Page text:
I absolutely love social media, for many reasons. The way it helps me to learn about incredible people with incredible stories and provides me with the opportunity to keep in touch with my friends. It gives me the opportunity to help others in need through crowdfunding platforms and exposes me to international voices that educate me on the many topics of human rights and freedoms. I use it for everything from learning how to cook, fix things and of course to laugh my ass off at funny animal videos and new bloopers (R.I.P, Vines). It also provides an awesome opportunity to connect with my audience.
Of course, just like many of the other things that I love (such as chocolate), although it can be sweet and delicious, on a dime it can also cause me to become a gluttonous pig gorging (or binging) piece after piece until I’m laying on the ground feeling guilt and shame, sick to my stomach. (smiley face).
I love rejoicing in funny videos and inspiring stories but the reality is I spend just as much time scoffing at the stupidity and an absolute disregard for each others safety and emotional well-being with comments, posts and lynch mob mentality where people can turn on anyone at any given time dragging them threw the coals for Tweeting something out of context or having a lapse in judgement (which we all have). It can be a gong-show, that’s for sure!
Being a social media influencer is like walking a very fine line of not giving-a-shit what anyone thinks of you, to realizing that what you say and do ultimately affects people and requires proceeding with caution and taking responsibility for some of those things you do, and say.
Shane Dawson is a social media influencer, author, director and podcaster who charms people by purely by being his funny, lovable self. I am a huge fan and I love the way Shane shares his ego self, the part of him who feels self-conscious about his body and thinks he’s gross (he is far from gross), with the world. He’s authentic and reminds us that we are all imperfect people who need to learn to laugh at ourselves once in awhile.
Recently I was watching one of his videos that was, “A week in Shane’s Life” where he took viewers with him on his, It Get’s Worse, book tour. I was thrilled to see the amount of people showing up to meet Shane and giving him gifts of gratitude for being a voice in the darkness for so many people. I could tell that he was surprised and humbled by the response to his book and the positive reception of the crowd. To me Shane is a prime example of someone who takes responsibility for his success on social media and waves off the haters.
Of course one of Shane’s favourite words is, “Bitch” and he curses like a sailor while getting graphic with his personal life, but he is authentic, cares about his viewers and I love every thing about his authenticity (even if it is not everyone’s cup of tea).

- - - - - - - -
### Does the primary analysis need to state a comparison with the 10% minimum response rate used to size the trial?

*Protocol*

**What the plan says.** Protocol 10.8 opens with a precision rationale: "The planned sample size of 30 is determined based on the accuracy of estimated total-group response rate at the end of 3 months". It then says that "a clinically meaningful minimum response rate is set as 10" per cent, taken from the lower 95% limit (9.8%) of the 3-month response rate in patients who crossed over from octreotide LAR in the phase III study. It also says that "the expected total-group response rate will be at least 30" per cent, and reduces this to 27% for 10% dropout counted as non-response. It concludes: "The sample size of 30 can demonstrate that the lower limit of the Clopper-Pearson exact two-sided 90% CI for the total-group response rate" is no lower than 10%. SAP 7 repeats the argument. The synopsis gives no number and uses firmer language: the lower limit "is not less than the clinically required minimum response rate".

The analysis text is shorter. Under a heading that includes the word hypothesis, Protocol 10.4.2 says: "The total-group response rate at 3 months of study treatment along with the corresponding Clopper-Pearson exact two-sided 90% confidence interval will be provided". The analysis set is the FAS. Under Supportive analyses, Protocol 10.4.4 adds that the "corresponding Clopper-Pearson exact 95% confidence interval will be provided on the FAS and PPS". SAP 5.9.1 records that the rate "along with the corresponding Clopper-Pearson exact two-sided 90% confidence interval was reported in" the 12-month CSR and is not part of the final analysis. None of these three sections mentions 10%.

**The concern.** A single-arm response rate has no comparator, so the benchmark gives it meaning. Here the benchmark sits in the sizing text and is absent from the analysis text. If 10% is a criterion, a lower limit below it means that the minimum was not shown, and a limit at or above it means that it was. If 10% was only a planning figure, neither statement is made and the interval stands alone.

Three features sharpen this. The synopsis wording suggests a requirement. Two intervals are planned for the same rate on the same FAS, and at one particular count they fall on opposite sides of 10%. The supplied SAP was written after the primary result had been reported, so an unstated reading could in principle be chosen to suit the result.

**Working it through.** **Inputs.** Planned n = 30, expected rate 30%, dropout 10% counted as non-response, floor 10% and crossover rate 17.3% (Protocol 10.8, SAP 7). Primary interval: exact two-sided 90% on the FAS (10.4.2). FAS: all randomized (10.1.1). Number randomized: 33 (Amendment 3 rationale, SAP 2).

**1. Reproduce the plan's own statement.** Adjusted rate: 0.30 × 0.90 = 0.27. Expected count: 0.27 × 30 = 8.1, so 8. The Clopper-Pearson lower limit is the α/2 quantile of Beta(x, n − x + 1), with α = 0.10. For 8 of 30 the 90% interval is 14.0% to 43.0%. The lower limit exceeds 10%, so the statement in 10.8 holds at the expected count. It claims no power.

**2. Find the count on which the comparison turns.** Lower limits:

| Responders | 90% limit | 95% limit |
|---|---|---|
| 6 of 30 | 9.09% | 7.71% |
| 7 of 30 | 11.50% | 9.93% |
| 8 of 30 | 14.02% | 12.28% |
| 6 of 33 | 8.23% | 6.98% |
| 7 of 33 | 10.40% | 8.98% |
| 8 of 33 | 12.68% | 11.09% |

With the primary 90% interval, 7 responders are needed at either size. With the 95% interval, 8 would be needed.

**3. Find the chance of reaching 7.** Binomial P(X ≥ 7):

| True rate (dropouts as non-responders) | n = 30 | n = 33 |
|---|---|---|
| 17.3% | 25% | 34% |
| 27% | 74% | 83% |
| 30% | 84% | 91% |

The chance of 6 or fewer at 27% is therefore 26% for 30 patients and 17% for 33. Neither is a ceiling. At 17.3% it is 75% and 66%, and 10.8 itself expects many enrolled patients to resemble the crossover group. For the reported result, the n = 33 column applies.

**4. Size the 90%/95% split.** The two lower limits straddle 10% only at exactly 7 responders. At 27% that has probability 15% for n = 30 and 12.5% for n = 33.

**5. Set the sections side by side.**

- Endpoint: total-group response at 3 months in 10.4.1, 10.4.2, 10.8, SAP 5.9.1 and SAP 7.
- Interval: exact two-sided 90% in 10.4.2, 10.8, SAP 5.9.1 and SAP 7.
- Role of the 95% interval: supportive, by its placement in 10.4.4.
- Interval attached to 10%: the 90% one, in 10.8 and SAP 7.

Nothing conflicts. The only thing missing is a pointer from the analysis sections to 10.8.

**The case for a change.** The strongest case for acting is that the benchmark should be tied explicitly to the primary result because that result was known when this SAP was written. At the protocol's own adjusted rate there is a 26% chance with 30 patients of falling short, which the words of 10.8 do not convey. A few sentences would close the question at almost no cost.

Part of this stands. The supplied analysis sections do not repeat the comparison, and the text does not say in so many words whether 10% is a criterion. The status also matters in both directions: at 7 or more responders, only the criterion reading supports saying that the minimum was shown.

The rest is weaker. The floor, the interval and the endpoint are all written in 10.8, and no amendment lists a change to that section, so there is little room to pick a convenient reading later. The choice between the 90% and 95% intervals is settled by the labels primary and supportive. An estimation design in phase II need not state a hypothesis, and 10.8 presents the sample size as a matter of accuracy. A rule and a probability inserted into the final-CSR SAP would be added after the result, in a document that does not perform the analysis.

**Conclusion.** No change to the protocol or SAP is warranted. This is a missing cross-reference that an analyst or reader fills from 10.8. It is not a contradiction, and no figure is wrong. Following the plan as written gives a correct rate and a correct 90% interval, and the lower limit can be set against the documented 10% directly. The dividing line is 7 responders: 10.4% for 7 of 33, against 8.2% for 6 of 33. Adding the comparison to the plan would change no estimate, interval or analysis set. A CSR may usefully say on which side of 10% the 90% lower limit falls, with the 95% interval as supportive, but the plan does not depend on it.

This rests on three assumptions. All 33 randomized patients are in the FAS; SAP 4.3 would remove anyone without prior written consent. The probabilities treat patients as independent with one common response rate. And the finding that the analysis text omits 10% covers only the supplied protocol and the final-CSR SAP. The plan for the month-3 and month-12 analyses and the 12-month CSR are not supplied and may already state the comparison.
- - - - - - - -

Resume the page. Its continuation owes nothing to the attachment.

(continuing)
In the social media landscape where everyone has the opportunity to stand on their own personal soapbox and to speak their truth, we have to realize that with great power comes greater responsibility and we that we all have the ability to be an asshole.
(Insert internet meme’s)
An Internet meme can be almost any idea or concept expressed in some form of content on the web, which is why it can be so completely difficult to drill down to a real definition. It can be a photo, a video, a person, an animal, a fictional character, an event, a song, a belief, an action, a GIF, a symbol, a word or anything else.
When one of these things is broad enough to be considered extremely relatable between most people and has a humorous effect to it (like sarcasm or exaggeration), it often gets shared all over the Internet. Mass sharing gives it its internet meme status. (LIFEWIRE, July 31,2016)
Behind every internet meme you see online, as funny as some of them are, is a person who has now become an international joke.
Yes, some meme’s feature animals and famous people, but many photos have been taken without consent. Unless their meme was self made, wouldn’t that be considered cyberbullying? Photos and videos taken without your consent, altered in both appearance and context to be splattered around the world to be judged and ultimately humiliated. Yep, that sure sounds like cyberbullying to me.
Unfortunately persons with disabilities seem to get the worst of this practice and it’s truly disgusting. Author and speaker Lizzie Velasquez knows all to well about this reality and spoke out about the cruelty of these memes when she came across one created with her image.
Lizzie shared the picture on her Instagram page after seeing it on Facebook, to remind people that the subjects of these pictures are human beings.
She wrote: “I’ve seen a ton of memes like this all over Facebook recently. I’m writing this post not as someone who is a victim but as someone who is using their voice.
“Yes, it’s very late at night as I type this but I do so as a reminder that the innocent people that are being put in these memes are probably up just as late scrolling through Facebook and feeling something that I wouldn’t wish on my worst enemy.
“No matter what we look like or what size we are, at the end of the day we are all human. I ask that you keep that in mind the next time you see a viral meme of a random stranger.
“At the time you might find it hilarious but the human in the photo is probably feeling the exact opposite. Spread love not hurtful words via a screen.” (Lizzie you are one of my She-ros)
I guess what I am trying to say is we all need to take responsibility for our lives on AND offline and to remember that although some actions might not seem like a big deal, they can leave lasting impacts on the lives of others. It’s always fun and games until you’re the one on the other end of the joke.
Before sharing that next meme of someone who is being made fun of, just ask yourself first, was it consensual and if you wouldn’t laugh at them in person why laugh at them online?